Bringing Chess to Visually Impaired People

The Gazette - August 2015

Edited by Julie Leonard
The views expressed in the Gazette do not necessarily reflect the policies or views of the BCA, nor those of the editor.

Obituary for International Master Colin Crouch

Colin Stamford Crouch PhD passed away at home in Harrow in April 2015, following a brain haemorrhage. He was 58 years old. Members of the chess community from far and wide were shocked and saddened by the news of Colin’s death and many fine tributes have been paid to him in newspaper columns and on chess websites. The following piece does not attempt to replicate those articles by chronicling all of Colin’s many and varied achievements. Instead, it gives a summary of his accomplishments, before focusing on his activities in BCA circles. The details of Colin’s life before he joined the BCA are drawn from a short autobiography that Colin circulated by way of introducing himself on joining a UK/USA visually impaired team playing in a German email competition. I am grateful to the team captain, Paul Benson, for making this information available.

Colin was born on the 14th of October, 1956. At the age of seven he learnt chess from his father and four years later he joined Harrow Chess Club where he started playing in the London Junior Championships. In 1972 he won the British Under 16 Championship with 10.5/11 and he followed up by winning the Under 18 Championship in 1974. Colin modestly recalled that players such as Speelman and Mestel, who were the same age as or younger than Colin, were already playing in the main British Championship at that time. Nevertheless, few could have doubted that Colin’s performance in the age restricted events was remarkable.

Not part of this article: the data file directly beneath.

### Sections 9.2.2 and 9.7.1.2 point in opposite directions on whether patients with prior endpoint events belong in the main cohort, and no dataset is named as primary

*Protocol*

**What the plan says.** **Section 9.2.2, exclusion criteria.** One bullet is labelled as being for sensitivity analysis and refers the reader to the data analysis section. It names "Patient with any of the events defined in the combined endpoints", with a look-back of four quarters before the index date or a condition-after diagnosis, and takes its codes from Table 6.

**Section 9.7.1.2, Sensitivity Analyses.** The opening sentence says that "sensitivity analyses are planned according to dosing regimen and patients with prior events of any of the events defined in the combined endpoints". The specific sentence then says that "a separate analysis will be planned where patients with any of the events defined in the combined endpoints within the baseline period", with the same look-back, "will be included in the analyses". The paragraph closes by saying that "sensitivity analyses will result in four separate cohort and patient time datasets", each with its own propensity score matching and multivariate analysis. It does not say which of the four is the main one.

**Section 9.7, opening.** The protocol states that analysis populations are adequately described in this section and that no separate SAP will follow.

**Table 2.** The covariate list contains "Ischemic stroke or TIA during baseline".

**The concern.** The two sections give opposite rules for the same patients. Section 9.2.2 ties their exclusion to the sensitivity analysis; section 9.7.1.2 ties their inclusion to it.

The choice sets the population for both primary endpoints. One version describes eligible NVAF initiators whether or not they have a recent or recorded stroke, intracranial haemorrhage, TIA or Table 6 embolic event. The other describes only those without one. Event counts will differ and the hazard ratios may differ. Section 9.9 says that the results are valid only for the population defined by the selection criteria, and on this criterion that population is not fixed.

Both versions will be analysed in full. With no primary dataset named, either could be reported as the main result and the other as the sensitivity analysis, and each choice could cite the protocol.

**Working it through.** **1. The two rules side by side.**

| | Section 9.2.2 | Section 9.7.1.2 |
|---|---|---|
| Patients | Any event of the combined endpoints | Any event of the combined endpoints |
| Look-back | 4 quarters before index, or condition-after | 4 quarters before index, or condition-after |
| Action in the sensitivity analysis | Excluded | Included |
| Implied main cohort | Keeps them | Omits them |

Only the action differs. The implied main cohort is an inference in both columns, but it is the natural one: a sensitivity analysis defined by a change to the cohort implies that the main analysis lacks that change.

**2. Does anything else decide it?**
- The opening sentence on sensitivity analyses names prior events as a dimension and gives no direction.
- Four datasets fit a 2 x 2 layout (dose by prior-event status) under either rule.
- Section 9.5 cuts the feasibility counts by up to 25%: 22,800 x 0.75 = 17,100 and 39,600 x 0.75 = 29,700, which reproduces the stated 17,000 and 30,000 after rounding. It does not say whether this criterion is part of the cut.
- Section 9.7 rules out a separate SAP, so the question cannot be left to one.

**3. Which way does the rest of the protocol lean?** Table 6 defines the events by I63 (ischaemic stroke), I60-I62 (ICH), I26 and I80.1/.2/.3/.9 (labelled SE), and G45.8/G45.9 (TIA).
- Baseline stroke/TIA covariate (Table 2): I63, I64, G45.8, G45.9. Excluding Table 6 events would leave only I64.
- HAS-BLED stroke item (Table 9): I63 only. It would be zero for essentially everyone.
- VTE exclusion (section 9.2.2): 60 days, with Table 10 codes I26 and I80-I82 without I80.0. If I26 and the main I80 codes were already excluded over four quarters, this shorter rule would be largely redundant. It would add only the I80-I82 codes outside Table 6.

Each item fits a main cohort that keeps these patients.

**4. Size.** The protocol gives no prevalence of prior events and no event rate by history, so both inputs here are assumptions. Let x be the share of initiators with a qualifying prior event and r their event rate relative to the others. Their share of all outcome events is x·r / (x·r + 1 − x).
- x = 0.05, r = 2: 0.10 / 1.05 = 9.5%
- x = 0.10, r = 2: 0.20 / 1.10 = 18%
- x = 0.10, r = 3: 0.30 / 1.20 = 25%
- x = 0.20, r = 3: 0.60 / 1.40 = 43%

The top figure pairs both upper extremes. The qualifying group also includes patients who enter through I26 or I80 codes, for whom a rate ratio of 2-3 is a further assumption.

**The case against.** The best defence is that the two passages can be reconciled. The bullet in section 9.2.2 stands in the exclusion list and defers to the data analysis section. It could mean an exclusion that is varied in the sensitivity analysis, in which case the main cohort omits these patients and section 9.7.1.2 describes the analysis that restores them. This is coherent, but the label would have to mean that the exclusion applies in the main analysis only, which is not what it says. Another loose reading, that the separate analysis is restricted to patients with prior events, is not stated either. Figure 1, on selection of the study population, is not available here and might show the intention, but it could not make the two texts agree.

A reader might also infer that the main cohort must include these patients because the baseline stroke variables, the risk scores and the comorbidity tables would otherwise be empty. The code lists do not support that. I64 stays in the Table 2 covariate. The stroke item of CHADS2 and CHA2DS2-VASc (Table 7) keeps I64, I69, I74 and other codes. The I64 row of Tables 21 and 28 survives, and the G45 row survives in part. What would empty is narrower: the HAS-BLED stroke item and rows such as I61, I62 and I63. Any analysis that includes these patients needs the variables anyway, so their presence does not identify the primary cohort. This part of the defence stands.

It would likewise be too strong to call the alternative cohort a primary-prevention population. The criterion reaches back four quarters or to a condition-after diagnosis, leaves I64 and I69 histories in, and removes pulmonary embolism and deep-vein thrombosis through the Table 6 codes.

A true intellectual, Colin studied at Christ’s College, Cambridge then completed a PhD at Durham, where he wrote on “The Economic Geography of Recession in the UK: the early 1980s and historical perspectives”. During the 1980s, Colin played a lot of weekend chess in Britain as much because he enjoyed looking around different towns and cities, rather than thinking seriously about chess. Colin joked that his most unlikely achievement was in winning the Scottish Grand Prix one year, even though he was living in northeast England at the time!

Colin wrote that he began to play chess a bit more seriously in the 1990s and decided that it was about time to become an International Master. He was duly awarded the title in 1991. Travel still interested him. He played in western Europe and, once the Iron Curtain had fallen, in eastern Europe. He also competed further afield in India. He considered that he was a little late in trying to become a GM, but nonetheless he had beaten many Grandmaster opponents, including Valeriy Neverov from the Ukraine, Murray Chandler from New Zealand and Mihai Suba from Romania.

Colin remained a loyal member of Harrow Chess Club, where he coached juniors. He also penned highly acclaimed chess books and maintained a website about thinking, both in a chess context and more generally.